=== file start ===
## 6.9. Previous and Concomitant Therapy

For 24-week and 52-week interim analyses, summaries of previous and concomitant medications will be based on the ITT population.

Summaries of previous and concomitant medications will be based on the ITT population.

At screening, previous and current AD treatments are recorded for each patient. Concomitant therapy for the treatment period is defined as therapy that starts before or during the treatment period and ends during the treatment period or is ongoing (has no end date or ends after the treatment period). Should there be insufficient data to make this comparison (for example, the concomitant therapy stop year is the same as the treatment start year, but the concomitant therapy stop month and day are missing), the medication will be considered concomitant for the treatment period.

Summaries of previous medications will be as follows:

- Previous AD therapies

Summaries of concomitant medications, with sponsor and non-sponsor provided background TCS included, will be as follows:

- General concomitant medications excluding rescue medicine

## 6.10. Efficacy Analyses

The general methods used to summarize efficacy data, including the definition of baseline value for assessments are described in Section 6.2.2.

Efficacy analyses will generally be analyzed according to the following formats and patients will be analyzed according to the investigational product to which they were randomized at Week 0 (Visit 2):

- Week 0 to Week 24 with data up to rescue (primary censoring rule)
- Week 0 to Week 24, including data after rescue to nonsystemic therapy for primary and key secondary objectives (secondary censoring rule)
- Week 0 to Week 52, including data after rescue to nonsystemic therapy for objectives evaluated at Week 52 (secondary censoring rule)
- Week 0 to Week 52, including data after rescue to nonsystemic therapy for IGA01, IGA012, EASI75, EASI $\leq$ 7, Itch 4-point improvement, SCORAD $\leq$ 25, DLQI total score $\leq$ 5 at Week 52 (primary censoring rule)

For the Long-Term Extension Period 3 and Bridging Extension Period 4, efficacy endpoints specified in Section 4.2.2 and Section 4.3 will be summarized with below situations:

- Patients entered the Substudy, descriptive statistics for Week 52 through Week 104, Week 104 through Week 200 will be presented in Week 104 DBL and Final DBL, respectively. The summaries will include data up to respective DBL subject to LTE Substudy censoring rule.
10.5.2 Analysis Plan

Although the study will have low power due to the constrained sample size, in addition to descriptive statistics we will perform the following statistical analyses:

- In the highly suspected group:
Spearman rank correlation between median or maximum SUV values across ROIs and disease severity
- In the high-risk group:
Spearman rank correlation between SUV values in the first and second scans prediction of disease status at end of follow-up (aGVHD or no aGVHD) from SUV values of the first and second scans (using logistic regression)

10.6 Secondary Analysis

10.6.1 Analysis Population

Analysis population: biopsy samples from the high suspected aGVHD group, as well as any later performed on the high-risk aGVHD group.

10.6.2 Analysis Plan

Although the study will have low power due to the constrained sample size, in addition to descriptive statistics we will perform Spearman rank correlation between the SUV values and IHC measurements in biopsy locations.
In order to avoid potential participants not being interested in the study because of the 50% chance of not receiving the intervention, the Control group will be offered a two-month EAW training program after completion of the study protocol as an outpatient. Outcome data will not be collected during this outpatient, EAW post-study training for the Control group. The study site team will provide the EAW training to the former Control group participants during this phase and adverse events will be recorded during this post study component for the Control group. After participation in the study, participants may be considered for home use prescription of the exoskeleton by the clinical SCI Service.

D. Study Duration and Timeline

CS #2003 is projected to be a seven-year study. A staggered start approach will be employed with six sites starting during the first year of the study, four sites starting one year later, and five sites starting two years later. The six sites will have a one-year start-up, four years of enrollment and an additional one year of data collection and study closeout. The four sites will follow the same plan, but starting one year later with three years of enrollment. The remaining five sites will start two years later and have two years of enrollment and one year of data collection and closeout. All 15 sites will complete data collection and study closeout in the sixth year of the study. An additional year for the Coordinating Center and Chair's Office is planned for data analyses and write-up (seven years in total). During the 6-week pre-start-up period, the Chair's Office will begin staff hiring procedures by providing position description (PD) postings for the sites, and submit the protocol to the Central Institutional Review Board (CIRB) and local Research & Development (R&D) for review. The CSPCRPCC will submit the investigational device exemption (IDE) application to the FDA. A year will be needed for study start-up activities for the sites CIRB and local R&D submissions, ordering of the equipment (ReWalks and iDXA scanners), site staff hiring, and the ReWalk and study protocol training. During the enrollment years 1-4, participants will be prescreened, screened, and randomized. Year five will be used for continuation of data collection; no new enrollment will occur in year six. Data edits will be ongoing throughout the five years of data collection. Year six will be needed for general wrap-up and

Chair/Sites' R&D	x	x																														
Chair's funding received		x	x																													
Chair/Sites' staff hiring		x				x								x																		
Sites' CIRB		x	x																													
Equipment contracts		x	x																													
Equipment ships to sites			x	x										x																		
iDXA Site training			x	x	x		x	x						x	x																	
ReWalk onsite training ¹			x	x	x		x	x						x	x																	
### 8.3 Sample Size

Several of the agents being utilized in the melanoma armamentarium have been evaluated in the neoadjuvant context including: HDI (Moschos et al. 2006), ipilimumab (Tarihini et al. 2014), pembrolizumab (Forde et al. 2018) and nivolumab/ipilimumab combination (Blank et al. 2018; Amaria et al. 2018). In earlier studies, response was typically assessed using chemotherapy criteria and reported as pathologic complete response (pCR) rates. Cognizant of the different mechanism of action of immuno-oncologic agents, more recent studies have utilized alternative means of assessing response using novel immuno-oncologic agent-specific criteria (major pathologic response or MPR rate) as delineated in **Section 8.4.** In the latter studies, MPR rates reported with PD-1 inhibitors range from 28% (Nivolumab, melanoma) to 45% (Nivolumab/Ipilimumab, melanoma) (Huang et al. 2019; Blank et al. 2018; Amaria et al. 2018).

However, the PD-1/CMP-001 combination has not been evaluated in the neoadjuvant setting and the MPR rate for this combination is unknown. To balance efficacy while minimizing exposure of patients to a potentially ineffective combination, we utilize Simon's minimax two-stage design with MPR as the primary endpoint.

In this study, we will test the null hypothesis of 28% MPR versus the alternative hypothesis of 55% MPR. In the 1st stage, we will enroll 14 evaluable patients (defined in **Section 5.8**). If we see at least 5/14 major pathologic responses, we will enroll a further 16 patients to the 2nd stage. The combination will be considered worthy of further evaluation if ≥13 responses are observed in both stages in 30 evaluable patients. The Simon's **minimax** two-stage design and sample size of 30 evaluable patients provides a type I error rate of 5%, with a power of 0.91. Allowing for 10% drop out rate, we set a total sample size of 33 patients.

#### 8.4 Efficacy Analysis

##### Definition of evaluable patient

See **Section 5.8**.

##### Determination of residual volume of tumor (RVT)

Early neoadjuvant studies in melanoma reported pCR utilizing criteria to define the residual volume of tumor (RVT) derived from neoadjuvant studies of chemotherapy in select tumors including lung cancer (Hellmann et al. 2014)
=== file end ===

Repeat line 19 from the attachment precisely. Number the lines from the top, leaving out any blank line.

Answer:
Although the study will have low power due to the constrained sample size, in addition to descriptive statistics we will perform the following statistical analyses: